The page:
How do we know students are making progress in writing?


Tuesday is the day to share a “Slice of Life” with Two Writing Teachers. Check out the writers, readers and teachers here. Thanks to Stacey, Anna, Beth, Tara, Dana and Betsy for creating a place for us to work collaboratively.

 

Writing has become a more “urgent” focus in many schools due to the College and Career Ready K-12 Anchor Standards listed here:

W.1. Write arguments to support claims in an analysis of substantive topics or texts using valid reasoning and relevant and sufficient evidence.
W.2. Write informative/explanatory texts to examine and convey complex ideas and information clearly and accurately through the effective selection, organization, and analysis of content.
W.3. Write narratives to develop real or imagined experiences or events using effective technique, well-chosen details and well-structured event sequences.
W.4. Produce clear and coherent writing in which the development, organization, and style are appropriate to task, purpose, and audience.
W.5. Develop and strengthen writing as needed by planning, revising, editing, rewriting, or trying a new approach.
W.6. Use technology, including the Internet, to produce and publish writing and to interact and collaborate with others.
W.7. Conduct short as well as more sustained research projects based on focused questions, demonstrating understanding of the subject under investigation.
W.8. Gather relevant information from multiple print and digital sources, assess the credibility and accuracy of each source, and integrate the information while avoiding plagiarism.
W.9. Draw evidence from literary or informational texts to support analysis, reflection, and research.
W.10. Write routinely over extended time frames (time for research, reflection, and revision) and shorter time frames (a single sitting or a day or two) for a range of tasks, purposes, and audiences.
 How do you KNOW when students meet these standards?
What about instruction?

There are specific grade level standards that further illuminate the expectations for the end of the grade for each of the 13 years that students are in school.  Materials can be found for both instruction and assessment at all grade levels.  As a critical consumer, you can sift through those resources to find the ones that provide authentic writing opportunities for ALL students and a plethora of evidence of student growth.

What about assessment?

A three page checklist with a variety of “levels” describing writing for students in grades K-5 can be found here. This checklist is aligned with the Common Core writing standards that are outlined above.  Districts using standards-based reporting systems also have several variations of checklists or rubrics designed to measure “growth”.  Can you tell if a student is “making progress” from this checklist?

. . . Student Role in Assessment?

However, a system of measurement would be remiss if it did not provide student self-assessment of writing progress.  That progress can be captured in the children’s own words as in Dana Murphy’s blog here:  “What Do You Know About Being a Writer?”  The words of kindergartners remind us that reflection on learning needs to begin early – In kindergarten!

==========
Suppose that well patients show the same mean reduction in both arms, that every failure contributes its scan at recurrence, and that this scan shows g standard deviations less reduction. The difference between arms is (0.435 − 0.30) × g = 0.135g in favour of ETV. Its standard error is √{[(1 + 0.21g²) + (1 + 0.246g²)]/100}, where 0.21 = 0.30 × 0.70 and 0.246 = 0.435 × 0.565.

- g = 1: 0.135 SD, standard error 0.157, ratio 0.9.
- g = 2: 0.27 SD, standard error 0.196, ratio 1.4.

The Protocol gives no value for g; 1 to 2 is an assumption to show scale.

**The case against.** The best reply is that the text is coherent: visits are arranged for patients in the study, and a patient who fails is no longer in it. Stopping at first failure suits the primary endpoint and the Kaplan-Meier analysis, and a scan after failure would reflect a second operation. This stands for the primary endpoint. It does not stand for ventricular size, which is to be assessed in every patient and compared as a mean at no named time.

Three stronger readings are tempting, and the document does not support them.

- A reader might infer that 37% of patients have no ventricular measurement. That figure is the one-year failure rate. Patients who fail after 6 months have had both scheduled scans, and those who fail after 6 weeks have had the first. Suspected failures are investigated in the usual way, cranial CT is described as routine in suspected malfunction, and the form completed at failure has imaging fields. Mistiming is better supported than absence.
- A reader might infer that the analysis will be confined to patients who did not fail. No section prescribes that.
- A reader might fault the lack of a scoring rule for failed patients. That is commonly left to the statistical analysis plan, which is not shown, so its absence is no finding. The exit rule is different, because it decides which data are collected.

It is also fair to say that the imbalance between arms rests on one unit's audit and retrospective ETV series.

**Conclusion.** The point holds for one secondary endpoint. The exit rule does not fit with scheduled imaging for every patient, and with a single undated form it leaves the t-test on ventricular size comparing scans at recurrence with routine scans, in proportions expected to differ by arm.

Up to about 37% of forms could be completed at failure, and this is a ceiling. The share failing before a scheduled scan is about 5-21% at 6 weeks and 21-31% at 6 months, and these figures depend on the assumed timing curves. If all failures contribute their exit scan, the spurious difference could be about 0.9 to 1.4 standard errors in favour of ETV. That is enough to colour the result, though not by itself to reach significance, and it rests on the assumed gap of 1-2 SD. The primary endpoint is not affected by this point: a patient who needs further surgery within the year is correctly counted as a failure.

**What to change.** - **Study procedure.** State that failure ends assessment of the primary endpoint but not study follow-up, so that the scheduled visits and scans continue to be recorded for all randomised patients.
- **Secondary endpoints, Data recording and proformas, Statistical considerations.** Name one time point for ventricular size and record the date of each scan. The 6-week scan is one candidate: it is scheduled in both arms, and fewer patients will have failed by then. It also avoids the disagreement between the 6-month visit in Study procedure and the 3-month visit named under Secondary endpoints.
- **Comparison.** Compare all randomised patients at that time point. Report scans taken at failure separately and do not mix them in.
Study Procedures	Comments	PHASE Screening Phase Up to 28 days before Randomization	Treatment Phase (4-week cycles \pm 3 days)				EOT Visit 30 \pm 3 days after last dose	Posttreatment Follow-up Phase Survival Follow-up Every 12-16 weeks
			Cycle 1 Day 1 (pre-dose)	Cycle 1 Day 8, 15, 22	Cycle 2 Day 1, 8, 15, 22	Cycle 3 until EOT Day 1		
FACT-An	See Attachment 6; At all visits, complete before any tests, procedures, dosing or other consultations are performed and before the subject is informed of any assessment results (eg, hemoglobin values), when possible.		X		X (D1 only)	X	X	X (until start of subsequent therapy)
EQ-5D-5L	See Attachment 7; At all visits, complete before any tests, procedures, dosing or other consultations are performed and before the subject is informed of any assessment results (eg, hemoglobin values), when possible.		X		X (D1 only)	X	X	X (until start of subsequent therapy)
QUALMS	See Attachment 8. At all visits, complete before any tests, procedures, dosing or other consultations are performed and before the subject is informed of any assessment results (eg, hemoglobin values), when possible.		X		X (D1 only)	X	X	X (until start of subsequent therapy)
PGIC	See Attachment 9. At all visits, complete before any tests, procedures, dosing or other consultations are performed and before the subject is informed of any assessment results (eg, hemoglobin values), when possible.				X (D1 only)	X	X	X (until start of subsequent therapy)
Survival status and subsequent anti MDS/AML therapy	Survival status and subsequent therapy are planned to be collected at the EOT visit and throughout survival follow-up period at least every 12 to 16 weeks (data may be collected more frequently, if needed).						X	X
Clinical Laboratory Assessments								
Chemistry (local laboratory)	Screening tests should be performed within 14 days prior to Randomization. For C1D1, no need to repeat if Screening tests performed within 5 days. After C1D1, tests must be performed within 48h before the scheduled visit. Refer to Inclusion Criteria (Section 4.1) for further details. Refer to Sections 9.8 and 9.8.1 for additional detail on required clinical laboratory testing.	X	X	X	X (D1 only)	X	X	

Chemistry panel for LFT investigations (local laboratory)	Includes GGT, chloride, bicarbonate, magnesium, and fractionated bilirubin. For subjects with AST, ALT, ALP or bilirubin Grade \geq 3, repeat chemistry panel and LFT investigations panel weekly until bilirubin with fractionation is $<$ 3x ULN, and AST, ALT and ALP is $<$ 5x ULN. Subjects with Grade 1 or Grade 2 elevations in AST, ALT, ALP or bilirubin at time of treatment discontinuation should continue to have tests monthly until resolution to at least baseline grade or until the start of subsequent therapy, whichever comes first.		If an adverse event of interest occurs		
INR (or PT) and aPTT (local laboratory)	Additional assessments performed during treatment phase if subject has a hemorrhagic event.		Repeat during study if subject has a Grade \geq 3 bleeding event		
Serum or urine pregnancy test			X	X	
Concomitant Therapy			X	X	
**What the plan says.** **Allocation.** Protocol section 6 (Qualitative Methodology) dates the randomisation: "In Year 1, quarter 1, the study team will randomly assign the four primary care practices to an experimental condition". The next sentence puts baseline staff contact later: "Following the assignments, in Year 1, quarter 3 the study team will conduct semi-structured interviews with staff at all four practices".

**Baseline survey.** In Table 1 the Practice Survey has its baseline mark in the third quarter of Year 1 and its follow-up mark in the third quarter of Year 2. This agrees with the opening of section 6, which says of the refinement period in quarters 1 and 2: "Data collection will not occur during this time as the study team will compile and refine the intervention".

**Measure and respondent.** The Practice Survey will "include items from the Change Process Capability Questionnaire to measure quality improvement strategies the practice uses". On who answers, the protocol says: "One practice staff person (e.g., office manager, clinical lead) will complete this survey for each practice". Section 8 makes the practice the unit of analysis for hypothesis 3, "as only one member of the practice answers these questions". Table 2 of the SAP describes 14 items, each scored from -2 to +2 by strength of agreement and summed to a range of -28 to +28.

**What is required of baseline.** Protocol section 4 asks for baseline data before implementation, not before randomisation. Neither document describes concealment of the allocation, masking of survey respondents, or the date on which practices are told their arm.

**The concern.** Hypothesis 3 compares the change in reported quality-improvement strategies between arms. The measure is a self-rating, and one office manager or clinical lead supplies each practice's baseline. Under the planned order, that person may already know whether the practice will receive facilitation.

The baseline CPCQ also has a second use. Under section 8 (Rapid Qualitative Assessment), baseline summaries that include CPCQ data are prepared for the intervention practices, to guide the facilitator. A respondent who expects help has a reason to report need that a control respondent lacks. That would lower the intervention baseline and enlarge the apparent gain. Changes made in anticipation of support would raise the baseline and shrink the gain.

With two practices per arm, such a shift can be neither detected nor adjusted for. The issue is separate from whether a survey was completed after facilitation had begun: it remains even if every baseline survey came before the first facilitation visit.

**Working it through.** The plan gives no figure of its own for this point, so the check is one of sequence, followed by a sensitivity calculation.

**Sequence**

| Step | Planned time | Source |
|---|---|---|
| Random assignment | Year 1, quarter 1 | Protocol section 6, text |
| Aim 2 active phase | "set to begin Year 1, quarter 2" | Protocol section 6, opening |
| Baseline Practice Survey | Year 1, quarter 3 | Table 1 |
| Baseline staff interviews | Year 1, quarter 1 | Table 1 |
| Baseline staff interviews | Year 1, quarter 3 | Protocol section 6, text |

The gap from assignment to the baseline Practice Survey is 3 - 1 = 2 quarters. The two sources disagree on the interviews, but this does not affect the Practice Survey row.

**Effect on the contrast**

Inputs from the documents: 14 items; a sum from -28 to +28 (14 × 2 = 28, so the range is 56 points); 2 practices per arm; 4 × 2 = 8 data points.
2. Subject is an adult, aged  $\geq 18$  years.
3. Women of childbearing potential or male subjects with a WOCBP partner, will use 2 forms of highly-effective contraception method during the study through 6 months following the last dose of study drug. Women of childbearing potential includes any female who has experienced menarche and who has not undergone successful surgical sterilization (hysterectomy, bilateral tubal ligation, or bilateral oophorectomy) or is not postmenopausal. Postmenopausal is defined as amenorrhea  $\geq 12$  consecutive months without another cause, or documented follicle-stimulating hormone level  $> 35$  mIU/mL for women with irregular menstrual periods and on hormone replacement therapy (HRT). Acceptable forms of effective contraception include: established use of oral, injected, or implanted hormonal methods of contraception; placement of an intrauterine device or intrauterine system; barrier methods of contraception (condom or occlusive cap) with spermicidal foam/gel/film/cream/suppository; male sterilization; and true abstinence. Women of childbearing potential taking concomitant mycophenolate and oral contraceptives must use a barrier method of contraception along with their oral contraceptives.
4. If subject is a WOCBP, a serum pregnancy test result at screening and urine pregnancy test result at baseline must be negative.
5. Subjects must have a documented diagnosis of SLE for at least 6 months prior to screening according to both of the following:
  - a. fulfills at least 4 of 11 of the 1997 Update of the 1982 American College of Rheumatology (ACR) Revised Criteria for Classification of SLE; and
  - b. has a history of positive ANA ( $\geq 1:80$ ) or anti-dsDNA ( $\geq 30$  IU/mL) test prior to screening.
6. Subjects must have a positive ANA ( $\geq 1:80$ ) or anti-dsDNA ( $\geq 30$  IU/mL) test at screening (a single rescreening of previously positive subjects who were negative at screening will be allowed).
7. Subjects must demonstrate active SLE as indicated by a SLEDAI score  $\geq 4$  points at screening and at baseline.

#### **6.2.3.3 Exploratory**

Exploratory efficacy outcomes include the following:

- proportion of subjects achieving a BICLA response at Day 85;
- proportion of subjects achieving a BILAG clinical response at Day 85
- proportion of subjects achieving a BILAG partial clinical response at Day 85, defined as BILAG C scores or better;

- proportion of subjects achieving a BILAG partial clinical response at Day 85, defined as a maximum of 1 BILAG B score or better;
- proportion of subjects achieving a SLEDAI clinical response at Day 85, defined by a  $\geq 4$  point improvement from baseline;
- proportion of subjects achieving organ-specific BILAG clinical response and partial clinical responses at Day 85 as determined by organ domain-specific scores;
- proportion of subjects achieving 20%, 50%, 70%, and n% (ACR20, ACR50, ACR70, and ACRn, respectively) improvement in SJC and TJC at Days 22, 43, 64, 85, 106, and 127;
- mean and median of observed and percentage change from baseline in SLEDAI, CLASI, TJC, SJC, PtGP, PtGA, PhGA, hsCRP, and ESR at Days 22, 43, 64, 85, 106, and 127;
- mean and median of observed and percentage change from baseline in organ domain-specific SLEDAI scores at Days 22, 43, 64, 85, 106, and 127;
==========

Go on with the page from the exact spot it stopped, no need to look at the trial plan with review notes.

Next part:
Are all students developmentally ready for writing when they enter kindergarten?  The chart below would suggest that there are many levels that can be “named” for early writing stages.  Waiting for “readiness” is not the answer.  Lack of quality writing experiences prior to school is also not an acceptable excuse.

Building a need for writing is critical from the first day of kindergarten.  How and when can and should the student be writing?  The end goal for the kindergarten year is “writing” and will require both instruction and practice each and every day of school. However, quality writing instruction can and should accelerate student writing because kindergartners are encouraged to “draw and write” all year long.

Will EVERY student go through every stage?

Perhaps not.  Maybe splitting out so many stages really just slows down the learning for students.

Will it be hard work?

Sure!

Will it require change?

Quite possibly!

Do kindergarten writers deserve quality instructional opportunities that engage them in authentic learning?

dev. stages of writing

 

 

 

 

 

 

 

 

 

 

 

 

 ABSOLUTELY! 

Consider this:  “Revision may seem like something older kids do, but really kindergartners revise in the block center so why not in writing.” -Lucy Calkins (TCRWP Saturday Reunion, 10.18.2014)  Check your beliefs at the door.  Open your eyes and mind to the standards to see which ones are “Mission Possible” for kindergartners.

Are teacher beliefs holding students back?
Is growth about counting the levels or writers who who read, talk, and do the real work of writing EVERY day?

Once students are sure that they have stories to share, they will be able to write those stories!  Once writers are TAUGHT at all grade levels, writing quality will improve.  No more assigning writing.  No more teaching writing.

Assigning writing vs. teaching writers

 

TEACH WRITERS!

 

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21 responses